15 Jan SOME THOUGHTS
For many years I titled these remarks “Early Morning Commentary,” a commentary as to how I view of the socio economic and geopolitical issues facing the markets and the economy. I am flattered by the constant attention I have received, attention from brokers, clients and the media alike.
Today my remarks will be a commentary about my view of today’s incredible environment. It is not meant to be a political dissertation but an observation.
In my view struggling with strife is not new in America. Much can be debated about the events of the last 10 days and thoughtful people can arrive at different conclusions. Regardless unlawful entry into the Capitol is a traumatic event that has unsettled many. Ironically, this had been a unifying event—as a large majority of Americans—regardless of party affiliation agrees this was unacceptable.
One of the most cherished characteristics of this country is our right to free speech, peaceful protest, legal pursuit of justice and the right to pursue any religion one chooses.
Even the most ardent atheist or agnostic have a faith. Some place their faith in God, others money and wealth, others politics or social issues and climate concerns.
COVID has complicated everything via social isolation. With fear and less interaction, along with unlimited media voices and messages, human nature dictates that our intake is based upon what fuels our previously held viewpoints…aka confirmation bias.
Choosing to form our own realities contributes to living in an echo chamber feeding ourselves what fuels our emotional fires while avoiding other views.
What does the above have to do with markets? Everything. When I entered the industry 35 years ago, I was schooled by several legendary and iconic behavioral economists. The first factoid I learned was JP Morgan’s most influential board member was a clinical psychologist. Markets are people and people move markets. If we are able to obtain an idea as to how people will respond to an event we can narrow the possibilities of the potential outcome.
One of the first books I was required to read was George Soro’s book The Alchemy of Finance. A basic treatise of the book was combining phycological inputs and quantitative analysis for such will increase the probability of discovering trends before such become known. An analogy he used was separating the wheat from the chafe.
Many times, I have commented about the risks in the bond market as many are extremely complacent that yields will not rise. The asset management firm DoubleLine perhaps placed today’s complacency into proper perspective as it demonstrated the amount of yield earned for each unit of duration (duration is a measure of bond’s sensitivity to a given move in interest rates) is at a record low of 0.1968 shattering last year’s record low of 0.3467.
It will not take much of a move in interest rates to wipe out any gains generated by the bond’s coupon. In fact, the five-day 20 basis points move that has occurred in the 10-year US Treasury has already generated a significant total return loss for most investment grade bonds.
Ultimately these losses will be manifested into the highly valued equities as the bond market dictates equity direction not vice versa as some believe today.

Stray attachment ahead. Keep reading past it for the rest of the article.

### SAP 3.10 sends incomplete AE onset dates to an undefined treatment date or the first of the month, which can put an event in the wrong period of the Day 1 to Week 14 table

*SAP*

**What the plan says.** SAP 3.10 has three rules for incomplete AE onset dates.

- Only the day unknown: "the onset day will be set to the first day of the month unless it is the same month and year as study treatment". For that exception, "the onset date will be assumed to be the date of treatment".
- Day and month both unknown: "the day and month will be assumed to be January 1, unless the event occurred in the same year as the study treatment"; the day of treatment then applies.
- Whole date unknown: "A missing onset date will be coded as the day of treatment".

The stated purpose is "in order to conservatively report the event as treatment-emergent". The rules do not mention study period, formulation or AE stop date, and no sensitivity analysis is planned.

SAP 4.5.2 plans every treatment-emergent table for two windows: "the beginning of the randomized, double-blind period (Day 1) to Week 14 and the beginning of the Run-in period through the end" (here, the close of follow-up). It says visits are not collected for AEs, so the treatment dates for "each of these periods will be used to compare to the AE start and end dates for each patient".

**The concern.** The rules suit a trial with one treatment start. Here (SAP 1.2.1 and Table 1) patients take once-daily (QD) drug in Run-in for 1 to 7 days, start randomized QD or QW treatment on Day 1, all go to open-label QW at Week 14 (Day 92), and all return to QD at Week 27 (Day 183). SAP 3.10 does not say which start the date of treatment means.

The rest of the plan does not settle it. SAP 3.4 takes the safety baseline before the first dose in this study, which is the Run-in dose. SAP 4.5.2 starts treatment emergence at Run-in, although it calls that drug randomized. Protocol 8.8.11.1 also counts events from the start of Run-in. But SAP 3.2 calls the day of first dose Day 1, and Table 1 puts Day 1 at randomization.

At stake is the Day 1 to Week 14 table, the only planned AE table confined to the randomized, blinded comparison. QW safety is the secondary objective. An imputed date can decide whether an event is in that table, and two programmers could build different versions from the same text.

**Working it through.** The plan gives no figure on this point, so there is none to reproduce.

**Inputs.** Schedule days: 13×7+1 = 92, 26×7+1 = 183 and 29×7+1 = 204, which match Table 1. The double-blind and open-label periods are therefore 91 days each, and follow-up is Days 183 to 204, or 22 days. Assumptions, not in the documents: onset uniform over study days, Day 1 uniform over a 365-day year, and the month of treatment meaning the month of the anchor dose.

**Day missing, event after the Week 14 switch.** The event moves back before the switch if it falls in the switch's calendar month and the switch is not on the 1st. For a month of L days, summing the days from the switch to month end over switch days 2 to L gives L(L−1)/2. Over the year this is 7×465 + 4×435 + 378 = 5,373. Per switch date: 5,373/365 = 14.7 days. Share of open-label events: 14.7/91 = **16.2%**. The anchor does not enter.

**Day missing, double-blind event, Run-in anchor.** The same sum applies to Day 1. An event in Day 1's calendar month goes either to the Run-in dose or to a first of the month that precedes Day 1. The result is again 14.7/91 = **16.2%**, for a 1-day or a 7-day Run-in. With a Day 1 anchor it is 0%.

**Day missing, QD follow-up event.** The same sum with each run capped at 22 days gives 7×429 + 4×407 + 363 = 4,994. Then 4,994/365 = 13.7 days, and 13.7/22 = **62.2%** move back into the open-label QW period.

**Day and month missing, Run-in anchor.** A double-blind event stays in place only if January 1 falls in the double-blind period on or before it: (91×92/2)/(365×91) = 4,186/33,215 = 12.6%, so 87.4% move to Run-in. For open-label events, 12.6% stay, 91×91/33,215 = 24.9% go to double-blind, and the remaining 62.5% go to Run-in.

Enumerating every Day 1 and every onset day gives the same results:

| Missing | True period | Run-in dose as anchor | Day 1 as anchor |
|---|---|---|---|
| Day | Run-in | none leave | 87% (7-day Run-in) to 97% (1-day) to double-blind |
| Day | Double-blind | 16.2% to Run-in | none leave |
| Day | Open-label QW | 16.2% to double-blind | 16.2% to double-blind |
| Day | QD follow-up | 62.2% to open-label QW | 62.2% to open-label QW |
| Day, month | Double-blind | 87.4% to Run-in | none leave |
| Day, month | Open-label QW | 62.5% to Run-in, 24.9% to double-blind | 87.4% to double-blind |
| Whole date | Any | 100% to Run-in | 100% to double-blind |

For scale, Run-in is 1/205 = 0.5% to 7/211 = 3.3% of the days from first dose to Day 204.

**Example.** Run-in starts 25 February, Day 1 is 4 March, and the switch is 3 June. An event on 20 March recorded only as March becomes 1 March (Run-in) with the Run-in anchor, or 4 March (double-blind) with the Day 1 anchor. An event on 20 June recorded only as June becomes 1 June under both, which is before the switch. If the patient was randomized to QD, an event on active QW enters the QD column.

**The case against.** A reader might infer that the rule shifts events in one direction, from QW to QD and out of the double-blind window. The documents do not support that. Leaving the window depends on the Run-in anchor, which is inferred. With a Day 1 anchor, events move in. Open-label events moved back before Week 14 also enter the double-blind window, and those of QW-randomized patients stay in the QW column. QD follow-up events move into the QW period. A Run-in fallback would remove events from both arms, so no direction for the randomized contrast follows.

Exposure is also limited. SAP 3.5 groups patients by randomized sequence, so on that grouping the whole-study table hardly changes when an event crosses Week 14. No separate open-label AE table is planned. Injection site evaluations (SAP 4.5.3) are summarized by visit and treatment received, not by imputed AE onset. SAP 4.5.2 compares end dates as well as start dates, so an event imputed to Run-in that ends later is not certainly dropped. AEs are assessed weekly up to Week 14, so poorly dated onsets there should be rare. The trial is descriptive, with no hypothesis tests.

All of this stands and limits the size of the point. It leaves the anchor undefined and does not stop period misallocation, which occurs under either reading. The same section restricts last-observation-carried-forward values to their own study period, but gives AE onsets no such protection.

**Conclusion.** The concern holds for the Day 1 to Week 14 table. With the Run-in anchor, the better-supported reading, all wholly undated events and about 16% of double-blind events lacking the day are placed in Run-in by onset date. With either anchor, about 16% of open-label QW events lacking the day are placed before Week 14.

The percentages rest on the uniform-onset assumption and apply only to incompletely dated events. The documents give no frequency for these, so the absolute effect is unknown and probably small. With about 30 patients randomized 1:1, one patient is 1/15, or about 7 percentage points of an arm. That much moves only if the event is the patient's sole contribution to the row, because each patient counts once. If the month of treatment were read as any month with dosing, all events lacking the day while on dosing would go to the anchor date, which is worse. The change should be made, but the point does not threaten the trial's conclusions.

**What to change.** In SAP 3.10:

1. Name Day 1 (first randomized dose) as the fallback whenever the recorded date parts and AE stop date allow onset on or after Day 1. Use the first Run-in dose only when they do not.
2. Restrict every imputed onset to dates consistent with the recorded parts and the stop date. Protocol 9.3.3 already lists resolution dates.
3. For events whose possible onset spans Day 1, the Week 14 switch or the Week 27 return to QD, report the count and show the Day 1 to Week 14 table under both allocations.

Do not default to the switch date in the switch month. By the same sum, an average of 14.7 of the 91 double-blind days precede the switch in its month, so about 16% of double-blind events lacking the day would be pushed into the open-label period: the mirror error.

I commenced today’s remarks about the events of the last 10 days and how social media has created an echo chamber to support one’s confirmation bias. Ultimately the natural law of economics will return.
The largest technology companies have recorded about six years of revenue growth in 10 months, the result of the shutdowns. Interest rates were driven to lows that no one thought could ever exist. Popular participation and speculation in the largest capitalized equities as measured by margin debt and call option purchases are at all-time highs.
Many in government are convinced stimulus has no downside and such could be added without recourse.
A violent transition commenced on or about November 9 when Pfizer received approval for its vaccine. Again, quoting DoubleLine, Doubleline believes the “Fab 6” [FB, AAPL, NFLX, AMZN, GOOG, MSFT] are on the verge of “rolling over,” a roll over that will greatly impact the performance of the indexes and passive investing.
The beneficiary of this “roll over” could be companies that make things or have hard assets as the difference in valuations between intangible and tangible assets is in the fourth standard deviation…aka another extreme event.
The future is never known. It is often written “the most obvious conclusions are those that are ignored.”
Enough of the diatribe, commenting on yesterday’s market action, equities were mixed. Energy and financials rose, technology declined. Treasuries sold off on further stimulus proposals as did the dollar. The yield curve furthered steepened, partially the result of FRB Chair’s remark that he will not raise rates unless the Committee sees “troubling signs of inflation.” Oil gained another 2%.
Last night the foreign markets were down. London was down 0.89%, Paris down 1.17% and Frankfurt down 0.99%. China was up 0.01%, Japan down 0.62% and Hang Seng up 0.27%.
The Dow should open moderately lower as Biden’s much anticipated $1.9 trillion stimulus plan comes under scrutiny. Some believe it is not big enough, others say it is too big while others are drawing the obvious conclusion that regardless of size taxes will be going higher which will impact growth.
JP Morgan commenced earnings season with profits that exceeded expectations. At this juncture little attention is being focused on the release.
The 10-year is up 2/32 to yield 1.12%. The dollar is nominally stronger and crude nominally weaker.